CONGRESSIONAL RECORD - SENATE
MARCH 10, 1960
DEBATE ON CLOTURE ON CIVIL RIGHTS BILL.
Mr. MUSKIE. Mr. President, I have been a member of minority groups for most of my life. As a matter of fact, I suspect I am a member of the minority group on the question of cloture. So out of that experience I think I may say that I am a believer in full and free debate. But full and free debate may mean one thing to a taciturn New Englander, and another to our southern friends. But by their standard, I am sure we can agree as reasonable men that a time comes when we must stop talking and begin legislating. I confess that the answer to this question is not an exact one.
It is not possible to add up numerical quantities and to reach an answer upon which everyone can agree. It is a question of judgment. In deciding the question of judgment, it seems to me that we have a tactical problem which appears differently to all of us, depending upon our views on the main question. We also have a substantive problem.
From the point of view of the pro-civil-rights advocates, the tactical question is, At what point can we get cloture in such a way as to exert the maximum pressure for meaningful legislation?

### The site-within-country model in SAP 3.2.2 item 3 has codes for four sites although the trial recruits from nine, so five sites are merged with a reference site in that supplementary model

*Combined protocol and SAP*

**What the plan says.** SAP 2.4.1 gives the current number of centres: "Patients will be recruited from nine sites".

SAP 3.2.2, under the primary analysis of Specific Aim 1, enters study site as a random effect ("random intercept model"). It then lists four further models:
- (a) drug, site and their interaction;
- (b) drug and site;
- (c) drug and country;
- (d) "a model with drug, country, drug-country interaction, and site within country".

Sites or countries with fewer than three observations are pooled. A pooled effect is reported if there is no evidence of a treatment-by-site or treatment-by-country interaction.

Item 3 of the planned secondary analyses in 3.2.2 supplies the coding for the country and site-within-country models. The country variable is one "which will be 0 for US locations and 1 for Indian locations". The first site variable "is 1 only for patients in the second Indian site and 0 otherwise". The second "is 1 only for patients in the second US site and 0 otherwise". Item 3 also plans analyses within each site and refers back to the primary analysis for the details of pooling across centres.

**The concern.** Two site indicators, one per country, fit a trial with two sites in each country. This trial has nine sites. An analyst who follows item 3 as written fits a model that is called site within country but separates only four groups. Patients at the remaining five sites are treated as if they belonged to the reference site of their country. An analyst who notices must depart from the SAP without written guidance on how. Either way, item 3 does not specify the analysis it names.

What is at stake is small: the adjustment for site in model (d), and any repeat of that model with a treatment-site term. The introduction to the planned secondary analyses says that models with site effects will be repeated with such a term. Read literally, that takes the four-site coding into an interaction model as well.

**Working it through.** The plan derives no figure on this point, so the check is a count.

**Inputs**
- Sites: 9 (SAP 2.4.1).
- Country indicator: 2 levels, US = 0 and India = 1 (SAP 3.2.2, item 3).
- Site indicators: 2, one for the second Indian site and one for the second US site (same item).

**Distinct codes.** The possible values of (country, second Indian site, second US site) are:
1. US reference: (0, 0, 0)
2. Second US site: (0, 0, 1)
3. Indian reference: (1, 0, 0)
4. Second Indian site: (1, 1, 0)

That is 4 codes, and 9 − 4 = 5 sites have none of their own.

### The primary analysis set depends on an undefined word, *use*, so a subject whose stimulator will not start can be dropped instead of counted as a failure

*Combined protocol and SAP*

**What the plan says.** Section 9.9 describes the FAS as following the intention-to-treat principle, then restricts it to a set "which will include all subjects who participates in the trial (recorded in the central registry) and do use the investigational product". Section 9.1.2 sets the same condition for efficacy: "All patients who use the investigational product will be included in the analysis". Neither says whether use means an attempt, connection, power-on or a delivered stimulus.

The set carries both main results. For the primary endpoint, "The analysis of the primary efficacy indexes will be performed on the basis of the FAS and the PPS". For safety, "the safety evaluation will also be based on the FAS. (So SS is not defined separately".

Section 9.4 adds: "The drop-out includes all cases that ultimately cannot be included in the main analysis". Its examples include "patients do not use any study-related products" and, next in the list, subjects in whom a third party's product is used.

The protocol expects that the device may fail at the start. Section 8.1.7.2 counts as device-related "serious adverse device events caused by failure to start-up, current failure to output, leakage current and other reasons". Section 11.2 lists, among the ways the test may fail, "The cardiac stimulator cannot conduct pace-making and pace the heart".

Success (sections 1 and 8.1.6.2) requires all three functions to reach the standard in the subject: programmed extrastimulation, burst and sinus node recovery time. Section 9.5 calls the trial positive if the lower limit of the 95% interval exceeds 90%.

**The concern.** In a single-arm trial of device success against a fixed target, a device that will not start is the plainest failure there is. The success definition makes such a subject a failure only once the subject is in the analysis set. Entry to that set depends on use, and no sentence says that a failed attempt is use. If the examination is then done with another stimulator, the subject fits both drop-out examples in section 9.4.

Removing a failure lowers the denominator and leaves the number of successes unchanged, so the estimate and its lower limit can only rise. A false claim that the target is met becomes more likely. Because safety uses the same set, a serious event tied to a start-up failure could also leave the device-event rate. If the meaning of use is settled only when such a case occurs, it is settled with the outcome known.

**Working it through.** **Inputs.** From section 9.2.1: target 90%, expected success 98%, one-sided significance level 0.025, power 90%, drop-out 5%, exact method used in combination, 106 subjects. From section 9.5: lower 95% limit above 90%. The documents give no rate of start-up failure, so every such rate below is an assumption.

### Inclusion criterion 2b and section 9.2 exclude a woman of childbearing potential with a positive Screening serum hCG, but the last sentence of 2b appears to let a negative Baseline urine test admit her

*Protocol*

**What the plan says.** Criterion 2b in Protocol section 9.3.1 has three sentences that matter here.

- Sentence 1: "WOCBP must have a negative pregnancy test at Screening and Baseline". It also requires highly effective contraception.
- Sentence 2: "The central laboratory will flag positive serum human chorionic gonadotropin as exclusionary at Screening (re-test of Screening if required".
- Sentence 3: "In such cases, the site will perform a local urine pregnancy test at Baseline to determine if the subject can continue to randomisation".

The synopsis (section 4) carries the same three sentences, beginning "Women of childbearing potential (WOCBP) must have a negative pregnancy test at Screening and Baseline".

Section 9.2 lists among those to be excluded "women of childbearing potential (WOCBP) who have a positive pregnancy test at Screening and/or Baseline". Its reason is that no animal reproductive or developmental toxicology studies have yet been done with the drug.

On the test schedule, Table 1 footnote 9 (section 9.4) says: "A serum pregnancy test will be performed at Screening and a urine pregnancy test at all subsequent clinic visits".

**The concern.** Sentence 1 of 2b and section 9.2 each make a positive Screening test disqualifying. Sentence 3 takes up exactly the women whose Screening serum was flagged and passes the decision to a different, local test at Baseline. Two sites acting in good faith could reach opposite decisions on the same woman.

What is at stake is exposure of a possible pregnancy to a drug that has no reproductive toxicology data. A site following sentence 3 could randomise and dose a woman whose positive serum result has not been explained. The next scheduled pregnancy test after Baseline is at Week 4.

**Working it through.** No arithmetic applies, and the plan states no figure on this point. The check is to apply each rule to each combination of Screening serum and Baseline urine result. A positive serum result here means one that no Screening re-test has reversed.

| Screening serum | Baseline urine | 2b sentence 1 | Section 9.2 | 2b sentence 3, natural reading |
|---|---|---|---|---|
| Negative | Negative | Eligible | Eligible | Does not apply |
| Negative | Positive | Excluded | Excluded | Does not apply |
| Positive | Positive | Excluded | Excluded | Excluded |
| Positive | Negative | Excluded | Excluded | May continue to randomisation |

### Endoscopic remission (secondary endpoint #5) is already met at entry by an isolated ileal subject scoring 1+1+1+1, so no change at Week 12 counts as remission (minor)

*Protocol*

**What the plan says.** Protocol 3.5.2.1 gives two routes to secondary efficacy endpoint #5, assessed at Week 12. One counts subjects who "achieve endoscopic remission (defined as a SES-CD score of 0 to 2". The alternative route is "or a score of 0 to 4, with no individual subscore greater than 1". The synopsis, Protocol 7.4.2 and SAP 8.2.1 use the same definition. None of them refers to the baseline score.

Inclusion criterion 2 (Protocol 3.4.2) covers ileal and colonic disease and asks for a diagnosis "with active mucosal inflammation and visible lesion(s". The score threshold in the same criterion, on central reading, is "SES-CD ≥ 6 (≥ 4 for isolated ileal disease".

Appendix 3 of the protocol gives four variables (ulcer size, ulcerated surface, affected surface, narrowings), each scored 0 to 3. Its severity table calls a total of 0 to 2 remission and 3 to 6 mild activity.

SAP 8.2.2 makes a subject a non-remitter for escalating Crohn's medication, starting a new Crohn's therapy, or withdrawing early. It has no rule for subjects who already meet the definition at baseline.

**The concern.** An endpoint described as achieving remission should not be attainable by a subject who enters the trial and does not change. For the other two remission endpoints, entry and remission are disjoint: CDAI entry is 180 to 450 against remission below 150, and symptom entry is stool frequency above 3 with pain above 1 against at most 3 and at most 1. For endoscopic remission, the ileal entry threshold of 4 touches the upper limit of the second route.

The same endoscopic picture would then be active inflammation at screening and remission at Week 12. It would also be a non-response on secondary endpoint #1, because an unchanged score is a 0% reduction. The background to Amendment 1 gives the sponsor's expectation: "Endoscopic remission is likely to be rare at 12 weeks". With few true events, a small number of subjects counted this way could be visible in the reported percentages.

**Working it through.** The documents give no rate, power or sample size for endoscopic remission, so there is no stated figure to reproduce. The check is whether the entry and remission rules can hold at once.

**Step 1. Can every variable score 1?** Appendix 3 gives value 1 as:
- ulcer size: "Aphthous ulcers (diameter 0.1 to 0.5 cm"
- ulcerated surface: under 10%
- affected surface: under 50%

The tactical question from the point of view of the anti-civil-rights Senators is, How long can we delay the bringing of pressure for legislation so as to minimize the effectiveness of such legislation?
Then, of course, there is the third group among us, who would like to define or develop as broad an area of agreement as possible.
On the tactical point, I take the position which prompted me to sign the cloture motion. It seems to me that if we are to get meaningful legislation, and also legislation which will take a broader ground concerning the rights of minorities, now is the time for us to begin hammering out the details.
The substantive question involved in the cloture motion relates to the kind of legislation which we hope to enact. The substantive question is this: Shall we wait before invoking cloture until 67 Senators agree upon the nature of the bill we should have? Or shall we begin to legislate, in effect, as a committee of the whole on the various proposals before the Senate, knocking them up or knocking them down, and coming up with a bill on the floor of the Senate which reflects the consensus of judgment on the floor?